Letters written by and to Lady Byron—these are among the many rich surprises Natasha Lyandres has found in Rare Books and Special Collections (RBSC) since she joined the department in Fall 2013 as Head of Special Collections.
Before joining RBSC, Natasha studied Art History at Moscow State University and then earned a Master of Library and Information Science degree from San Jose State University. She has held positions as Special Projects Librarian for the Hoover Institution Library and Archives at Stanford University, Reference Librarian for the Joyner Library at East Carolina University, and Head of Acquisition Resources and Discovery Services at Notre Dame.
The main focus for her, according to Natasha, is working with her staff to make RBSC collections more visible and accessible to students, faculty, and researchers. This involves processing collections and making them discoverable in the library’s online catalog and on the department’s website. She and her staff also make the intellectual content of their collections understandable to specialists and non-specialists alike by providing descriptions on the RBSC website, talking to individuals, teaching classes in RBSC, and co-teaching courses with campus faculty.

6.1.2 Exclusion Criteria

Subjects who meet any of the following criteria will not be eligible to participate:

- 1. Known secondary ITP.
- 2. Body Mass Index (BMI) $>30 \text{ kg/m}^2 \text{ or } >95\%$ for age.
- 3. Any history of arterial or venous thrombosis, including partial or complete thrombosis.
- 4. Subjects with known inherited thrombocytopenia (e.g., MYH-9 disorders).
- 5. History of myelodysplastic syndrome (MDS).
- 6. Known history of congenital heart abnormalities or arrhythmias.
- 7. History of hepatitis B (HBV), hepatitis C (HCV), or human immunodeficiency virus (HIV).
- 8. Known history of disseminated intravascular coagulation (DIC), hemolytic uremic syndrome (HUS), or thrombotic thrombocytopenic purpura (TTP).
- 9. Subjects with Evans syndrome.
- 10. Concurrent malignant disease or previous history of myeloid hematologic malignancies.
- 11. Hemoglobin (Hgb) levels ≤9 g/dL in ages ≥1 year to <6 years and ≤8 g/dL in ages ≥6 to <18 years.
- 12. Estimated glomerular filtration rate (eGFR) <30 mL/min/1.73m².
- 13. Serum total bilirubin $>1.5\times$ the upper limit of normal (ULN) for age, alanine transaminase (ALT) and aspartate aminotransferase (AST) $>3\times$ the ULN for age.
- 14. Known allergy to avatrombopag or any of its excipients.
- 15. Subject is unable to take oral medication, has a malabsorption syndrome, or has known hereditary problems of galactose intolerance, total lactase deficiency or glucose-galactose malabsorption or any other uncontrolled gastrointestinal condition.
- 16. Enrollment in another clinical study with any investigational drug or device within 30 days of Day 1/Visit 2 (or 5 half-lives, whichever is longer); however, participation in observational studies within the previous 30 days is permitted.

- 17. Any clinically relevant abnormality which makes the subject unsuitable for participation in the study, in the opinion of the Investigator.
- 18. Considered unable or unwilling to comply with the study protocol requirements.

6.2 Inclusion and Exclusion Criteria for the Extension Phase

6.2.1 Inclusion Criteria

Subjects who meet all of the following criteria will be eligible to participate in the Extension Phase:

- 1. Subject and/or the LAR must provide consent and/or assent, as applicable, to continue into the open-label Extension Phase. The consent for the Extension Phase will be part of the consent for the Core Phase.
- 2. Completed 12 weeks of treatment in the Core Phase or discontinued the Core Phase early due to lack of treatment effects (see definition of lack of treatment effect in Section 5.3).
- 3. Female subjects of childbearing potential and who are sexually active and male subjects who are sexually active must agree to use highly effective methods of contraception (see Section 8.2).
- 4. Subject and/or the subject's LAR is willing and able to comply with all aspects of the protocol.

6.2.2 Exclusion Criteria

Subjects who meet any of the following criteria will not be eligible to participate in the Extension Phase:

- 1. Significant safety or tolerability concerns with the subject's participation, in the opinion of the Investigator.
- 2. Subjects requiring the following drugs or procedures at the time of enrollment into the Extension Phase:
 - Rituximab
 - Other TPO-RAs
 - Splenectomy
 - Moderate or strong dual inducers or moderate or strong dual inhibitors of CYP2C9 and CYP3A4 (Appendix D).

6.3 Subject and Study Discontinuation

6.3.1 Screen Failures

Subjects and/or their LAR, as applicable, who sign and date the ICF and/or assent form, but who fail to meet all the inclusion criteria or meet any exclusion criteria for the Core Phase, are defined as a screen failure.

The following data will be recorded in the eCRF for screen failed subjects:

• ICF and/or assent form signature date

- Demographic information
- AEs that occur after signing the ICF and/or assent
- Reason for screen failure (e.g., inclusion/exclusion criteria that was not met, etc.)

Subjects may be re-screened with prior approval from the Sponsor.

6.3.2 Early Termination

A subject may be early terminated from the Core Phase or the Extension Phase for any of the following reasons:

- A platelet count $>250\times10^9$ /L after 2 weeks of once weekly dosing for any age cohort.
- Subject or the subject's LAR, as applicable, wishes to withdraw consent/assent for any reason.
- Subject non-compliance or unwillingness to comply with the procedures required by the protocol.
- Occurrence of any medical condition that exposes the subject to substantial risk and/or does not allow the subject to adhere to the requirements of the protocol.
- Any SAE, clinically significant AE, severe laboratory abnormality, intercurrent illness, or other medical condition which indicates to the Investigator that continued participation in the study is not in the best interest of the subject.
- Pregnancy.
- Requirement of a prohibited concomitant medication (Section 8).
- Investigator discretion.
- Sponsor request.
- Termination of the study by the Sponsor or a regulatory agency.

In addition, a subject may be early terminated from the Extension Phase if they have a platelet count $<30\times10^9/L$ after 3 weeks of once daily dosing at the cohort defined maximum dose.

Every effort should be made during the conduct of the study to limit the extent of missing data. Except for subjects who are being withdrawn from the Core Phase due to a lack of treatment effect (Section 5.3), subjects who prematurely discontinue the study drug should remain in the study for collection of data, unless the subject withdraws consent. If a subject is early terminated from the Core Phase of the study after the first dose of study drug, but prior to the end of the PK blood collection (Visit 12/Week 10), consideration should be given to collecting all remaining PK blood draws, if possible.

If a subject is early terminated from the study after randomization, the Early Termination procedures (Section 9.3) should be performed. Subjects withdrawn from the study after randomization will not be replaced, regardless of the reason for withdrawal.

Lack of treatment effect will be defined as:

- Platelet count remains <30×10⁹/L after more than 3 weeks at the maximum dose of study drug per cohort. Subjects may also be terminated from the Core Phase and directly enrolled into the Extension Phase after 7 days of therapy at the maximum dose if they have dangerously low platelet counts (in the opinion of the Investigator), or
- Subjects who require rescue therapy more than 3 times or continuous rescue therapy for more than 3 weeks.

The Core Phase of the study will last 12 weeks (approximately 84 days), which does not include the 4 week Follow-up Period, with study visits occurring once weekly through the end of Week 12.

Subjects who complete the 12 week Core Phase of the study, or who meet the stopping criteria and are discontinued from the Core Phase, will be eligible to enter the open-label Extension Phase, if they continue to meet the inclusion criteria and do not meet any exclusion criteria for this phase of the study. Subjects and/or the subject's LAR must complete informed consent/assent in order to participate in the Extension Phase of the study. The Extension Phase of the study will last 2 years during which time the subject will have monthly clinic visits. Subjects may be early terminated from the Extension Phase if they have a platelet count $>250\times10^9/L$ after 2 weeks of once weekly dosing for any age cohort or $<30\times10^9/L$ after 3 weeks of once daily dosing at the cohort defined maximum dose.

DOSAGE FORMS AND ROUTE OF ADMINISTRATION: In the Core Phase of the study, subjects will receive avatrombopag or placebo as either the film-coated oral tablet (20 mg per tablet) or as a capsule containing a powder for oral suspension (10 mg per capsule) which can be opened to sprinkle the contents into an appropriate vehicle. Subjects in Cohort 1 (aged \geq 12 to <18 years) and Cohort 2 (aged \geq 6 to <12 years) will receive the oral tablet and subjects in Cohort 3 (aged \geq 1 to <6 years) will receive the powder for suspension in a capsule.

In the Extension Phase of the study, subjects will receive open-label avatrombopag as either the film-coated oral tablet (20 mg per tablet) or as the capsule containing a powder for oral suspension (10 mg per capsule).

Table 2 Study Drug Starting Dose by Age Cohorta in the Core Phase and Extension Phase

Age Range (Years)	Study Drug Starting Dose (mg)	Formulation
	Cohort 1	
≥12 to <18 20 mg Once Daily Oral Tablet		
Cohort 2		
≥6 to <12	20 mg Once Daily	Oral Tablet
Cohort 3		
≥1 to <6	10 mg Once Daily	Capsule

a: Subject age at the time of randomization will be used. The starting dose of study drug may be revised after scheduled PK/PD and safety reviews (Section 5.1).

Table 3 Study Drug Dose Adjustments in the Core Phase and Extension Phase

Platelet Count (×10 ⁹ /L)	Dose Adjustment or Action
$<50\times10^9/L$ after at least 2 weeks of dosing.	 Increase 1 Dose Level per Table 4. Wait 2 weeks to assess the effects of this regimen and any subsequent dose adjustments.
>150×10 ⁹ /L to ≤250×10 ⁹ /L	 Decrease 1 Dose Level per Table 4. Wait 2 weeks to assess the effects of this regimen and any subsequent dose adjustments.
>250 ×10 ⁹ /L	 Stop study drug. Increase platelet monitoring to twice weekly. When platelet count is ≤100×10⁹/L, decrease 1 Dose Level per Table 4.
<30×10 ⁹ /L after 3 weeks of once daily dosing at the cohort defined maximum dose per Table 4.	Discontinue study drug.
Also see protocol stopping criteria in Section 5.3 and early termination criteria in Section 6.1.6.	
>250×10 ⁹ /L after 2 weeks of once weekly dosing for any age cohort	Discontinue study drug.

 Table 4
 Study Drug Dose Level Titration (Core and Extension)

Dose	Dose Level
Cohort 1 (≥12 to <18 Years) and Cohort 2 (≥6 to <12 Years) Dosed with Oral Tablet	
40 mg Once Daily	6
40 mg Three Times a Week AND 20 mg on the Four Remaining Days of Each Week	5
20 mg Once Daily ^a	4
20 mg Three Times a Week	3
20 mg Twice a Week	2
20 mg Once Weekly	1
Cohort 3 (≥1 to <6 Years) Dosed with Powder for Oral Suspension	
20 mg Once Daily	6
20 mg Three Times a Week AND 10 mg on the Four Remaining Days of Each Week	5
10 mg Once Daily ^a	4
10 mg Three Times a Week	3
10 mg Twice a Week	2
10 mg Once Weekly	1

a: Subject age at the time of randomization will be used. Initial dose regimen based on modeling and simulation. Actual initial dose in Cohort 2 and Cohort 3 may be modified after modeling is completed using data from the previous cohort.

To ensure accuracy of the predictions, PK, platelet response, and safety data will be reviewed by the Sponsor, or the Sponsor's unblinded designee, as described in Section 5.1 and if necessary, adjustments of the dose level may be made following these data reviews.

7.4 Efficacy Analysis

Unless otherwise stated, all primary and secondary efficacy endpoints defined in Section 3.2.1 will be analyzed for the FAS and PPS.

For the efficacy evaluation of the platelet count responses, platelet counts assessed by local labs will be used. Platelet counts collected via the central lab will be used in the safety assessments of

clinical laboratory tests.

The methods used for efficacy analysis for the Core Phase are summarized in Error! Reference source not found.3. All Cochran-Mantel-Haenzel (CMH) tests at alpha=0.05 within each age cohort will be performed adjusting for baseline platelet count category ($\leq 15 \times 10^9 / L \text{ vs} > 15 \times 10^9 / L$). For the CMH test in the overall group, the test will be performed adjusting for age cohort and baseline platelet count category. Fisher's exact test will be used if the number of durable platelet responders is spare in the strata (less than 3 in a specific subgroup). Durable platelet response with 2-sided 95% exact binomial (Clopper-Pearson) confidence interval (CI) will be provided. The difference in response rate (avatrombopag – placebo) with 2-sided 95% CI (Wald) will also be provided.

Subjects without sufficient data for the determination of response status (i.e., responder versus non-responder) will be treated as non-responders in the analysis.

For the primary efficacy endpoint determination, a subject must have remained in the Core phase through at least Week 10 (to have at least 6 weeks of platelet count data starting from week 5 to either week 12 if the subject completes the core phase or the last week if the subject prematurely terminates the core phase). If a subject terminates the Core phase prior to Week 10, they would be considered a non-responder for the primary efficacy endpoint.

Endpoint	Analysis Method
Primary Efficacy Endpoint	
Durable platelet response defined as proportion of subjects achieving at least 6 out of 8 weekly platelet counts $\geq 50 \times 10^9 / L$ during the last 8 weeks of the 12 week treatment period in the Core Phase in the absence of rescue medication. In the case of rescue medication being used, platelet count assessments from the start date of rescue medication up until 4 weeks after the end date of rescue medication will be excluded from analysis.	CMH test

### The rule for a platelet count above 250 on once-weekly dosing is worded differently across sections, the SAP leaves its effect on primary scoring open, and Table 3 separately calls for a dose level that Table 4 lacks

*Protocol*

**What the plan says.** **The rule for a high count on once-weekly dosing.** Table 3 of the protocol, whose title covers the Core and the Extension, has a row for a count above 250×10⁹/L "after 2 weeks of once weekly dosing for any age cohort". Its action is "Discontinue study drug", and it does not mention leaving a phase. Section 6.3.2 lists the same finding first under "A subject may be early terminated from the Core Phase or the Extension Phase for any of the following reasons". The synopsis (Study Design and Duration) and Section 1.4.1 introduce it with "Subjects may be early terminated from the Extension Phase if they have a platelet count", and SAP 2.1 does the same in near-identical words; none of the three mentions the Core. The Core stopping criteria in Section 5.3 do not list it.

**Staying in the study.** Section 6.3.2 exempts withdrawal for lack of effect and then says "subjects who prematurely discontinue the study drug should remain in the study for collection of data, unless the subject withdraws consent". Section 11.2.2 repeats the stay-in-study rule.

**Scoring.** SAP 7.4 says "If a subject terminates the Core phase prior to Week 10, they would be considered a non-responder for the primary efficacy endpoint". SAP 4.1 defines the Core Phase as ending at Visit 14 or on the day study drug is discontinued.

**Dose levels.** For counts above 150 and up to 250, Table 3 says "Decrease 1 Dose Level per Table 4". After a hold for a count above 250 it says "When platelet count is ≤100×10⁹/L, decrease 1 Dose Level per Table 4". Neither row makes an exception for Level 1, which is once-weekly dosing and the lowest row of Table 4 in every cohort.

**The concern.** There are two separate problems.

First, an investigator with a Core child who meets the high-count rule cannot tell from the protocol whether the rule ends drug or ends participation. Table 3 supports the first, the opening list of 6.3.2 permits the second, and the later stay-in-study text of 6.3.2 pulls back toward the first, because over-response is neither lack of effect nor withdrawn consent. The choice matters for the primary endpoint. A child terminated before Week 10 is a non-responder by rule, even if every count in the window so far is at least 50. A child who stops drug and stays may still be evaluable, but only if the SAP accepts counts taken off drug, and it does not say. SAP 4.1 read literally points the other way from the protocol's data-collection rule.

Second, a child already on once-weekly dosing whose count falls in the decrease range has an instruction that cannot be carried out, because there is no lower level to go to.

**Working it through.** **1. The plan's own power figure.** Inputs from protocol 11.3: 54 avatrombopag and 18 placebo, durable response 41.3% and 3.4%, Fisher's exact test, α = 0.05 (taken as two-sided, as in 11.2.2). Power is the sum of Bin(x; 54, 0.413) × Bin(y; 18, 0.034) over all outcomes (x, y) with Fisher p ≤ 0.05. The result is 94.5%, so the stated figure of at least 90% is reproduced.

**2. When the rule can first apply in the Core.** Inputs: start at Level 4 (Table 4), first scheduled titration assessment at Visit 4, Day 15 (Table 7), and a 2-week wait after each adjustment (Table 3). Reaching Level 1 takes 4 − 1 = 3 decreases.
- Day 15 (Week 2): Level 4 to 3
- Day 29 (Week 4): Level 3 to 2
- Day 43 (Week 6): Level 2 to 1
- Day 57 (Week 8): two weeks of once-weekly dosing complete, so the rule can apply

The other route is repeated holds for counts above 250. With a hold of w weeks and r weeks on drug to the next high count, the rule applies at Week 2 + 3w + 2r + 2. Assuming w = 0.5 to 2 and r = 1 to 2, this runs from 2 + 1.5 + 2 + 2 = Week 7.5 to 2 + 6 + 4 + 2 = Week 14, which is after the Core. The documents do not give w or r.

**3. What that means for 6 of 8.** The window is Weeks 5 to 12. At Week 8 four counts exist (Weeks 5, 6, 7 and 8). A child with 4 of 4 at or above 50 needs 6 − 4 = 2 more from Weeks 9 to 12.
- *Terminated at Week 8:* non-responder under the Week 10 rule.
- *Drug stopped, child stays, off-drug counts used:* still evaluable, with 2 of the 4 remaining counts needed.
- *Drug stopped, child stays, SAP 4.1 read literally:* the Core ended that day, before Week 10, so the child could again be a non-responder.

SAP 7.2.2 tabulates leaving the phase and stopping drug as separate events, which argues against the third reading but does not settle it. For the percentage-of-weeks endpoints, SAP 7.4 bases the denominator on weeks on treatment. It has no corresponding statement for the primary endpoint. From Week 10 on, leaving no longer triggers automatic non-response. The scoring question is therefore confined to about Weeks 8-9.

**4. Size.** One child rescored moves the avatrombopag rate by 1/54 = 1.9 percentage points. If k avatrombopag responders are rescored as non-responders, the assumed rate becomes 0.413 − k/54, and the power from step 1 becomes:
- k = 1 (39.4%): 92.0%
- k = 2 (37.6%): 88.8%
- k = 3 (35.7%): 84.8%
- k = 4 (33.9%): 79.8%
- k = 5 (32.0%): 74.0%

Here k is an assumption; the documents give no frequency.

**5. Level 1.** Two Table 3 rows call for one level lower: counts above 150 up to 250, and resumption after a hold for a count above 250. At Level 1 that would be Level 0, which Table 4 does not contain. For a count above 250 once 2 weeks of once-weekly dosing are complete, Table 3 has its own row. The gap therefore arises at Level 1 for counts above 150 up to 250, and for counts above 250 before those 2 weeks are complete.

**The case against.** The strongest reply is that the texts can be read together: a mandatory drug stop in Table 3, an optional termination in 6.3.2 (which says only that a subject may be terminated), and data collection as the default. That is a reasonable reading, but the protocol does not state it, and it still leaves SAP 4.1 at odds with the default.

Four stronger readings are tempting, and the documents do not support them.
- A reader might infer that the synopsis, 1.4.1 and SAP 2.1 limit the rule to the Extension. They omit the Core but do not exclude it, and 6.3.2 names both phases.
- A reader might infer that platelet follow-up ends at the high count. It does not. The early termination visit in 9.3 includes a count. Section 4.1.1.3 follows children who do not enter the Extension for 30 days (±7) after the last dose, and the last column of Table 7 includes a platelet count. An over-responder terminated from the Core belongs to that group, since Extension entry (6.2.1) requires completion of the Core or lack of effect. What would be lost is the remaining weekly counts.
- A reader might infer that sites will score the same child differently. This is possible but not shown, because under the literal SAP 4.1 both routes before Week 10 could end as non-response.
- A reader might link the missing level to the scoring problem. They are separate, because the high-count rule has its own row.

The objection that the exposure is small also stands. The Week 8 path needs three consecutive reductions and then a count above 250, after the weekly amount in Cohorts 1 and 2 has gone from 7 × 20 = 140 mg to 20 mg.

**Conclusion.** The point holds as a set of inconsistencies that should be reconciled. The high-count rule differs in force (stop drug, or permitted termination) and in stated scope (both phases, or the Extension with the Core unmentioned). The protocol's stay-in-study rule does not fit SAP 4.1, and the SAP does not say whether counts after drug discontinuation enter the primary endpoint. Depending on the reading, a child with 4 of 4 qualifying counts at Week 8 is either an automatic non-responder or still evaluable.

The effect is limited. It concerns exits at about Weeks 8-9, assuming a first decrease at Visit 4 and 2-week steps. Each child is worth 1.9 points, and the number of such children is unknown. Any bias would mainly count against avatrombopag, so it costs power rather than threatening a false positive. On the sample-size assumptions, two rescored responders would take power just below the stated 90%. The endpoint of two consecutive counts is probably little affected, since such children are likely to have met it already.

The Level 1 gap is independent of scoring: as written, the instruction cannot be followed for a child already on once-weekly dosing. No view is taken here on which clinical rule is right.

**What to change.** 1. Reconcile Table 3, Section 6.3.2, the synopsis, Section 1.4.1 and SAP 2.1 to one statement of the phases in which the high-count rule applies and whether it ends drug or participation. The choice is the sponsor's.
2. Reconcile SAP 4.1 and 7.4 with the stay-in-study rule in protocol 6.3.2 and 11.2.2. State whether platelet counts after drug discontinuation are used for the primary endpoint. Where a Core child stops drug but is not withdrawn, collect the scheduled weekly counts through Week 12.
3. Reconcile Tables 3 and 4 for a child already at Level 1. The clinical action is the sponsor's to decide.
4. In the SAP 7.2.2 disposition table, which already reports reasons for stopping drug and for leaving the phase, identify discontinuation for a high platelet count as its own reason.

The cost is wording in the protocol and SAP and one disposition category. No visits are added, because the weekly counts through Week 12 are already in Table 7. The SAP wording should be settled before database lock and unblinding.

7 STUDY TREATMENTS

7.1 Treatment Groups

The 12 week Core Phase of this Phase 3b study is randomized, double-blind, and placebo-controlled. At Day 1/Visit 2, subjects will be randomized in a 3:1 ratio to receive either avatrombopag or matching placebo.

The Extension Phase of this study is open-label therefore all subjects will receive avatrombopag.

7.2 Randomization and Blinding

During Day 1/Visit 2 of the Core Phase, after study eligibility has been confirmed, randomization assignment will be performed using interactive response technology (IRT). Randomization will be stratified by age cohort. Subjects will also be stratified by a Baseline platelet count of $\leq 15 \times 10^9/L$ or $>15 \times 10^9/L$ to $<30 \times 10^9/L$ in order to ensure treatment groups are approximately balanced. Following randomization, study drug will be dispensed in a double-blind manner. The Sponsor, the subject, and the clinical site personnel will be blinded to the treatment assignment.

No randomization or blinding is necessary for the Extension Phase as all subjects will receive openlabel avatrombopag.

Natasha is also curator of Russian and Eastern European collections. She continually searches for rare and unique materials that support the existing collection strengths and the research interests of Notre Dame teaching faculty. Among her recent acquisitions are avant-garde Russian and Polish rare books, materials by Aleksandr Solzhenitsyn and Joseph Brodsky, both recipients of the Nobel Prize for Literature, as well as documents about extraordinary lives of their interesting but less well-known contemporaries. Currently, she is working with the department’s manuscript processor, Ken Kinslow, to finalize the processing of and finding aid for the Elizabeth Markstein papers she acquired.
When asked if there is an item she dreams about acquiring for RBSC, Natasha replied without hesitating, “Kazimir Malevich’s On New Systems in Art: Statics and Speed—this is a phenomenal work by one of the most important artists of the twentieth century!” Natasha’s interests extend beyond art and manuscripts. She is currently immersed in The Millionaire and the Bard: Henry Folger’s Obsessive Hunt for Shakespeare’s First Folio by Andrea Mays. This page-turning read is setting the stage for the upcoming exhibit RBSC is hosting, First Folio! The Book that Gave Us Shakespeare, January 6-30, 2016. Notre Dame is the sole Indiana site to host the Folger Shakespeare Library’s national traveling exhibition of Shakespeare’s First Folio.
Natasha’s parting words returned us to the department and its staff. Admitting that she really enjoys working with the breadth of RBSC’s collections, she said in no uncertain terms that the highlight for her is “working with the people first and foremost because of the knowledge they possess about so many different things and because they are all so enthusiastic about what they do.”
This work is licensed under a Creative Commons Attribution 4.0 International License.